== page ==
France. After meeting Andrew Ure in Scotland, he became increasingly dedicated to the cause of worker’s education.
He was a man of courage, and following the 1814 Restoration in France, when so many great men were threatened, he was ready to put his head on the block for his hero Monge and others. However, he was also constantly concerned with his own advancement. The seeds of ambition were sown early in him, perhaps because of his father’s contemptuous attitude towards him and a resulting determination to prove himself. He left no stone unturned to use his contacts and further his own multifaceted career.
Leaving behind what could have been a fine future in mathematics and engineering, he became a politician, playing a major role in French education, not least at the Paris Conservatoire des arts et métiers. He was also active on behalf of women and children in industry and was notable in the establishment of savings banks for the workers. He encouraged women to attend his public lectures.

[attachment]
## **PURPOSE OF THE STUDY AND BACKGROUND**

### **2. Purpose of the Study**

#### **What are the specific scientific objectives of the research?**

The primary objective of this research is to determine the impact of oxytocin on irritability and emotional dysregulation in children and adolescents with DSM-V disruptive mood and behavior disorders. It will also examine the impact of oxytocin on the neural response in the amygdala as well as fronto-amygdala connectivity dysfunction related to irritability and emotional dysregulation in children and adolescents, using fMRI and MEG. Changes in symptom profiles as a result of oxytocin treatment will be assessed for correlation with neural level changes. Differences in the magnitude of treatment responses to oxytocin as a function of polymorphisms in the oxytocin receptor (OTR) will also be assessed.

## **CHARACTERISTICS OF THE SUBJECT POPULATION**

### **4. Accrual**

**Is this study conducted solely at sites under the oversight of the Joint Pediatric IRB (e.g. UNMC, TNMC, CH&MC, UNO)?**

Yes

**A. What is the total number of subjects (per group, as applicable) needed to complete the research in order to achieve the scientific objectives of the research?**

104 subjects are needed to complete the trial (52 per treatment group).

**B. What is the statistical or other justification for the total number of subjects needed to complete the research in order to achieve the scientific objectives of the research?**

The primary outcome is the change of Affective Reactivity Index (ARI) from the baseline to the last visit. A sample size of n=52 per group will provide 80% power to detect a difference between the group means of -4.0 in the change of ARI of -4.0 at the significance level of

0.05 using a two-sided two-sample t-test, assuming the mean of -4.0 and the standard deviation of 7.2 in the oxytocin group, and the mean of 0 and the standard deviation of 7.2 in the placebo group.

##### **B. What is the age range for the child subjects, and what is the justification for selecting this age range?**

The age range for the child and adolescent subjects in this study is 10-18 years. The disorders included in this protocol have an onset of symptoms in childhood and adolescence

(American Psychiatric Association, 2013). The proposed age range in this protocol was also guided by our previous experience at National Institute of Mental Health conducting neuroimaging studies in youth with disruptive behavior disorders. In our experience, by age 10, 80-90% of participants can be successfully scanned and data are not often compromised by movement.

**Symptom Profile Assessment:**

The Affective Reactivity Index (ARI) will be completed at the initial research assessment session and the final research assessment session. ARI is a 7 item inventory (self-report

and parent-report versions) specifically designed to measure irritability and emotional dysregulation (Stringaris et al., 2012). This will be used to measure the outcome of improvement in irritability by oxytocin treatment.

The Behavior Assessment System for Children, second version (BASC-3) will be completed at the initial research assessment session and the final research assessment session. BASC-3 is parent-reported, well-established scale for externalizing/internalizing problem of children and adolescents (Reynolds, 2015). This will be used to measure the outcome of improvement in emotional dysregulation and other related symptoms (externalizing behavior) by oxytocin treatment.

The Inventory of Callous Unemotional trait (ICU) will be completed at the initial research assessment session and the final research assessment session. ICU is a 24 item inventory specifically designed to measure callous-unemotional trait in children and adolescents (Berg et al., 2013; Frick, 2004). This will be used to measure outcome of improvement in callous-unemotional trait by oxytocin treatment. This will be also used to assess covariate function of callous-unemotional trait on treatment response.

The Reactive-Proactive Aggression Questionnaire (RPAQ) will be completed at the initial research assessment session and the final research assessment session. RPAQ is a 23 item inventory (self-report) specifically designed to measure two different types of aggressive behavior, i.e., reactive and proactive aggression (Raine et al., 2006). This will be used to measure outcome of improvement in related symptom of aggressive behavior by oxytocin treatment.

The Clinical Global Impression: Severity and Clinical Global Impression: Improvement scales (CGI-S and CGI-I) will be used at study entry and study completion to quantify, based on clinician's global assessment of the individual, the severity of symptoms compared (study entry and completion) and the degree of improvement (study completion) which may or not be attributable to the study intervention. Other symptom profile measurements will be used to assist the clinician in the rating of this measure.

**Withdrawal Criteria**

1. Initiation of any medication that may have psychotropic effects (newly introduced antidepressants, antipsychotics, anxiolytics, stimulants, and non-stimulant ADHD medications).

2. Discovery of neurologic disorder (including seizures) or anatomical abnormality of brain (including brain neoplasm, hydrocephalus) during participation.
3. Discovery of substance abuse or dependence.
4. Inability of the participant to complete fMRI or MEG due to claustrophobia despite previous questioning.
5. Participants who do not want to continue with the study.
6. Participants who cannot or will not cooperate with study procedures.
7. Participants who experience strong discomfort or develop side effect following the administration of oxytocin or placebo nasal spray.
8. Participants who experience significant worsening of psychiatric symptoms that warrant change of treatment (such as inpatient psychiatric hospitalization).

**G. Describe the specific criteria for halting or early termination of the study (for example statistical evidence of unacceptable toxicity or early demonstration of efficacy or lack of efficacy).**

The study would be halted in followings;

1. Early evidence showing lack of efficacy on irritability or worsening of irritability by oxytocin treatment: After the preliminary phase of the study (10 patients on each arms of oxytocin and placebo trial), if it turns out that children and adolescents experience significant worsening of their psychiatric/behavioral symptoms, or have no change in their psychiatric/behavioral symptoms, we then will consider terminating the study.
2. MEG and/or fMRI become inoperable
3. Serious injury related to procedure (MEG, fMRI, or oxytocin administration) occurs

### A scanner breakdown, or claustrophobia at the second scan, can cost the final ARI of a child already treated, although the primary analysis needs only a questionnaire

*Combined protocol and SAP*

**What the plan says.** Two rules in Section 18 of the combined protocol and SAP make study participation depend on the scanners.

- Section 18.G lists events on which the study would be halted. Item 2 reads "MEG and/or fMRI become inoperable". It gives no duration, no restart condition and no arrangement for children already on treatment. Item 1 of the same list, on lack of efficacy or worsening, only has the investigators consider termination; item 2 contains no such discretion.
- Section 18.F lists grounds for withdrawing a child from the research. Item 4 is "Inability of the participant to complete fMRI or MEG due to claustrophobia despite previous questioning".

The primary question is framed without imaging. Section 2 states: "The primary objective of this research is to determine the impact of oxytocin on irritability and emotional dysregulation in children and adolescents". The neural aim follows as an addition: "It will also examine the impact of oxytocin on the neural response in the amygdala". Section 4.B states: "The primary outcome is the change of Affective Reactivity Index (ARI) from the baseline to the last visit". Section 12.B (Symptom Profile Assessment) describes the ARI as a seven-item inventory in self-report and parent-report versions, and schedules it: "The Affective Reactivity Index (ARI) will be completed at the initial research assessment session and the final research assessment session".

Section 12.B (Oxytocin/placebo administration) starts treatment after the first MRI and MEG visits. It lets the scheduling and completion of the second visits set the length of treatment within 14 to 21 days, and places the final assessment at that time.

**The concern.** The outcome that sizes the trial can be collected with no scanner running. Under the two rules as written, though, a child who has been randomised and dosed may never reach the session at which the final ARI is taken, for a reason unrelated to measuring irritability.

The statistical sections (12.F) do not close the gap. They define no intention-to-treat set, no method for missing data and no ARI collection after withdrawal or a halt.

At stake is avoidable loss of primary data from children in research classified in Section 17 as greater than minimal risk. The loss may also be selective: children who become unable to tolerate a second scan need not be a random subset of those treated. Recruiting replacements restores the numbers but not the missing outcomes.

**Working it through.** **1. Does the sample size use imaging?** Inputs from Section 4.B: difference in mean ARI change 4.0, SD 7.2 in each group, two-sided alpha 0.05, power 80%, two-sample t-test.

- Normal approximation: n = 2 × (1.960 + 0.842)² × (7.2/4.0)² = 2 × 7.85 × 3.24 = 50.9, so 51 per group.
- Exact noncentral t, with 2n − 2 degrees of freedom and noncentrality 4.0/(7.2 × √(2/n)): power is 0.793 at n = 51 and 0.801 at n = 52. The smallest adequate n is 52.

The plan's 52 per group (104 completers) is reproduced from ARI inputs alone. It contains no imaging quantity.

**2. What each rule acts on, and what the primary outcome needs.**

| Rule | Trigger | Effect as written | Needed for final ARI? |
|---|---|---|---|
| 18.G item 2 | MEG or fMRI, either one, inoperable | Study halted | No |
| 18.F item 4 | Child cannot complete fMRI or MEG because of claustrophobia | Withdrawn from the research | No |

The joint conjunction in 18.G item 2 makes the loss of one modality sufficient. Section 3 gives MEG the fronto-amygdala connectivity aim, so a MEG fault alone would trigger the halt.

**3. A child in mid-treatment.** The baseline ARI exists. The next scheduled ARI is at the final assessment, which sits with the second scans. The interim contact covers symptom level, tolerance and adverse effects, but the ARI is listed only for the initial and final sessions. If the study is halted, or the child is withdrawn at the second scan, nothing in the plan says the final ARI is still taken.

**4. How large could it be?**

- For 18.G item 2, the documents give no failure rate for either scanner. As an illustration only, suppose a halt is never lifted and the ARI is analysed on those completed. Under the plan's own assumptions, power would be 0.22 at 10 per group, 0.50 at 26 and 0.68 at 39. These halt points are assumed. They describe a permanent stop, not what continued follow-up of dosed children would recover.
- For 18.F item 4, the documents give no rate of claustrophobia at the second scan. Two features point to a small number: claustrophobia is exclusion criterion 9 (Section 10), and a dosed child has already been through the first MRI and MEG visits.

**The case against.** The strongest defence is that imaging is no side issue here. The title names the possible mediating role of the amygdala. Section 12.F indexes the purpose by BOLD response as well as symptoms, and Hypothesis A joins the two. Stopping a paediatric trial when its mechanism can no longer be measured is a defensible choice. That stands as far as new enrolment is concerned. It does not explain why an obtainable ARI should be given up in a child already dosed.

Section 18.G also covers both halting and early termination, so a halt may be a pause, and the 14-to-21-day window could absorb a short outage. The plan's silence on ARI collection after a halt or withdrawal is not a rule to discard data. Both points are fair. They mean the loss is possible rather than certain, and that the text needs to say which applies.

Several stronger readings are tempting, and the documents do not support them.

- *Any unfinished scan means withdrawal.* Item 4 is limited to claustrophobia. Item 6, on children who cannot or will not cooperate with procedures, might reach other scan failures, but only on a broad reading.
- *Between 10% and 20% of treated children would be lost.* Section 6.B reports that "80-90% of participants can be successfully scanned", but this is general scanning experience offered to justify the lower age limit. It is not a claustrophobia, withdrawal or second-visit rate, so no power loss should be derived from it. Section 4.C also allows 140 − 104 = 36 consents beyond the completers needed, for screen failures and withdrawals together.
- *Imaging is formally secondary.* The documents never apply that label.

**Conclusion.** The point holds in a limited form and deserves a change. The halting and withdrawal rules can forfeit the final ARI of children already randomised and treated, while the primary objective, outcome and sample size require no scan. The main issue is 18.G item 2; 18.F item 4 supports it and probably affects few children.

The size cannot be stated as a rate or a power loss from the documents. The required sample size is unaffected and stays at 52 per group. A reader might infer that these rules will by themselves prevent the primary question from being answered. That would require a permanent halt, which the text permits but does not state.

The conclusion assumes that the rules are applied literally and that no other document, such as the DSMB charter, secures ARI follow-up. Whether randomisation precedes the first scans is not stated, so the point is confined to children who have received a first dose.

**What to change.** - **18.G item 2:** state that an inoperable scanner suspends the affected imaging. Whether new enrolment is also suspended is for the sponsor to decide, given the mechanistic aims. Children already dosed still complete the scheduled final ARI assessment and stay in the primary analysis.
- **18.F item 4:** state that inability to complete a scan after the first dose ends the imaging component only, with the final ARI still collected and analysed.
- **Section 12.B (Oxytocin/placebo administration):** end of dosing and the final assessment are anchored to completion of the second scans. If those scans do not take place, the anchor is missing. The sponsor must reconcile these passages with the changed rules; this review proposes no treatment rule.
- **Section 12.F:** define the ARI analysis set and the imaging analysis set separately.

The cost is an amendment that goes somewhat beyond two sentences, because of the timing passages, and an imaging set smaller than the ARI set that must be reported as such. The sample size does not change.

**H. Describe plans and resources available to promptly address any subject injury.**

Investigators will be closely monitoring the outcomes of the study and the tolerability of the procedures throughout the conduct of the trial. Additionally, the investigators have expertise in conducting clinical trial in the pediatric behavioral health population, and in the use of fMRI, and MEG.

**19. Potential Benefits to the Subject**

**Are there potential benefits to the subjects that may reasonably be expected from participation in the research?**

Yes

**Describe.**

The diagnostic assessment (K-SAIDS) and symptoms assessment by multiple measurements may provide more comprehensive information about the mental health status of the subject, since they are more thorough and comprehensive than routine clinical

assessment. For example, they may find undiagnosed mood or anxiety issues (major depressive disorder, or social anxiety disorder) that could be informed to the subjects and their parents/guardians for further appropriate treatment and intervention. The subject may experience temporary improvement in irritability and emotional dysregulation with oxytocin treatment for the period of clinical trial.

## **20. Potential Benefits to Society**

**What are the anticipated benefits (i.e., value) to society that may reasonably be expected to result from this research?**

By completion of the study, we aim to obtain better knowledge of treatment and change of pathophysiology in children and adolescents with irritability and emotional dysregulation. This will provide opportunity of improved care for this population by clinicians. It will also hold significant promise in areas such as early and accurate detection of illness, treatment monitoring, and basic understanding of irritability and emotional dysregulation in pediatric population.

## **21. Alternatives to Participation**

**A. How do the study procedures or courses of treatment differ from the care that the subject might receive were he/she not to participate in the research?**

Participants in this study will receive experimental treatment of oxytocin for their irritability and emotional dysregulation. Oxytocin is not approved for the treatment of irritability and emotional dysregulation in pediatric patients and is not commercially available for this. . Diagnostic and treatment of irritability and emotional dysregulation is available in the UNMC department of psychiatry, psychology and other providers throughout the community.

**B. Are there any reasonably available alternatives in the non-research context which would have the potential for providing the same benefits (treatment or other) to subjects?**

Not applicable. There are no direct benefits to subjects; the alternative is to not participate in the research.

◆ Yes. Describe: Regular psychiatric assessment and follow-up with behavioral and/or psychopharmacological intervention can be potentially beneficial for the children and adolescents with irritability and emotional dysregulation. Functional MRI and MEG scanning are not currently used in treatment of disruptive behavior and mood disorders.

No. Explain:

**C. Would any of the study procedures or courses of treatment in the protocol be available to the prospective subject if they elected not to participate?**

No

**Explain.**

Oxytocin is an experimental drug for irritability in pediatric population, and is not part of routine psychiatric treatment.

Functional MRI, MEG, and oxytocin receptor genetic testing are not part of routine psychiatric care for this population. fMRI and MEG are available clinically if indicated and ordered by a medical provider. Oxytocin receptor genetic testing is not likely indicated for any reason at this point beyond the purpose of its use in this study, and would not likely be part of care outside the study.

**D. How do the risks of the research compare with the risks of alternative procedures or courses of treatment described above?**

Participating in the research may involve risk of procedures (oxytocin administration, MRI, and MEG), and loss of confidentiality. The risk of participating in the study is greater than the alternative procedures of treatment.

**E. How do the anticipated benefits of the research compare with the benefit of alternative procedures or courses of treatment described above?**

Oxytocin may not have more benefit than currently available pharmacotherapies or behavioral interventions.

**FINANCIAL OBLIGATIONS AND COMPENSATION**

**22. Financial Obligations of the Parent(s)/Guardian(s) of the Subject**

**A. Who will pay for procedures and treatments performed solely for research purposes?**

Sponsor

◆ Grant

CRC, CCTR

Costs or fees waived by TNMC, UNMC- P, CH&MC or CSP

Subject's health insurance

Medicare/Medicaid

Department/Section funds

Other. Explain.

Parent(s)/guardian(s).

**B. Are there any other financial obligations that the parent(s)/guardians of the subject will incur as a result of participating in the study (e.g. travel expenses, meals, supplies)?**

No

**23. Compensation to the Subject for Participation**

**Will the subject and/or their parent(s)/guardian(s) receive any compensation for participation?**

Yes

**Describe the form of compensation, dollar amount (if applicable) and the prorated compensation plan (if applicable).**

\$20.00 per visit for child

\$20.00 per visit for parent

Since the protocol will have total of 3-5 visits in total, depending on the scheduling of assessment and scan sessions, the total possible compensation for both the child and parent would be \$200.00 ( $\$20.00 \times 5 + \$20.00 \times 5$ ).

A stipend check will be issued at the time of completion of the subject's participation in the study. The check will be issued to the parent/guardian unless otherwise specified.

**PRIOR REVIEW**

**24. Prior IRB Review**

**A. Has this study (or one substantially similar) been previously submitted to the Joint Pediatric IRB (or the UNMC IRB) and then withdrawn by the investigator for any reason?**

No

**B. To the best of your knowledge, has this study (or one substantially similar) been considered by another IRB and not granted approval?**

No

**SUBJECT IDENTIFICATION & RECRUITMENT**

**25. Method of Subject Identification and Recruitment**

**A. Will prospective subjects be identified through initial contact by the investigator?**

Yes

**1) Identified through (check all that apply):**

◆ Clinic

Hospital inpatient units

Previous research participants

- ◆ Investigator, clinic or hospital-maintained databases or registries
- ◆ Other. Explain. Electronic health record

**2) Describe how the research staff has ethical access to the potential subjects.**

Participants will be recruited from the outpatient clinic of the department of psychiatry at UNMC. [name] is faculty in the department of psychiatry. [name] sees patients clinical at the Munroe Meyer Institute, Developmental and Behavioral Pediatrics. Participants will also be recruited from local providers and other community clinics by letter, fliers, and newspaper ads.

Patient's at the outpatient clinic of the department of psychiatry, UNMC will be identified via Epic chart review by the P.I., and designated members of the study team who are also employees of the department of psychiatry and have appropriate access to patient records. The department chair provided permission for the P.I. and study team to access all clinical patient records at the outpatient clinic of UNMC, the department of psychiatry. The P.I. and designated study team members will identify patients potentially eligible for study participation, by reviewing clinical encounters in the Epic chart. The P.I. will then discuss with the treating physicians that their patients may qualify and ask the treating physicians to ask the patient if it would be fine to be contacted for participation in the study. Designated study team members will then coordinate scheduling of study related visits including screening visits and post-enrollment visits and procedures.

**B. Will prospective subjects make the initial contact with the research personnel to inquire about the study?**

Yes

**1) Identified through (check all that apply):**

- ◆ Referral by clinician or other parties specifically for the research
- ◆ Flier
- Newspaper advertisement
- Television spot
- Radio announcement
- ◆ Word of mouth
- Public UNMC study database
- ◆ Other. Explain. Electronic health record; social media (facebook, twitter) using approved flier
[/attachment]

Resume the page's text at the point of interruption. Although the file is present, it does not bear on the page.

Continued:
Dupin could not be put in any political category; indeed, his stances often appeared to be contradictory. The champion of workers’ education was eventually accused of ignorance of the true needs of the working class. For Dupin, the salient issues were the progress of industry, economic growth, and the wealth of France; the education of the workers was to be directed to those ends. He was accused of paternalism, and his stance on the slave trade in 1848 would serve to strengthen that point of view. It is difficult to reconcile the courageous scholar of his early years with the politician he subsequently became. He achieved his ambitions and reached the heights he sought, being awarded the title of baron and then pair de France.
Dupin was a cultured man with an impressive talent for languages. He was charming, and many opportunities arose for him, but his life was dominated by his determination to achieve honours. In view of his deep admiration for the French poet Jean Racine, it would be tempting to find in Dupin a Racinian revirement tragique—a tragic turning point from a mathematician and engineer to a life in politics and self-aggrandizement.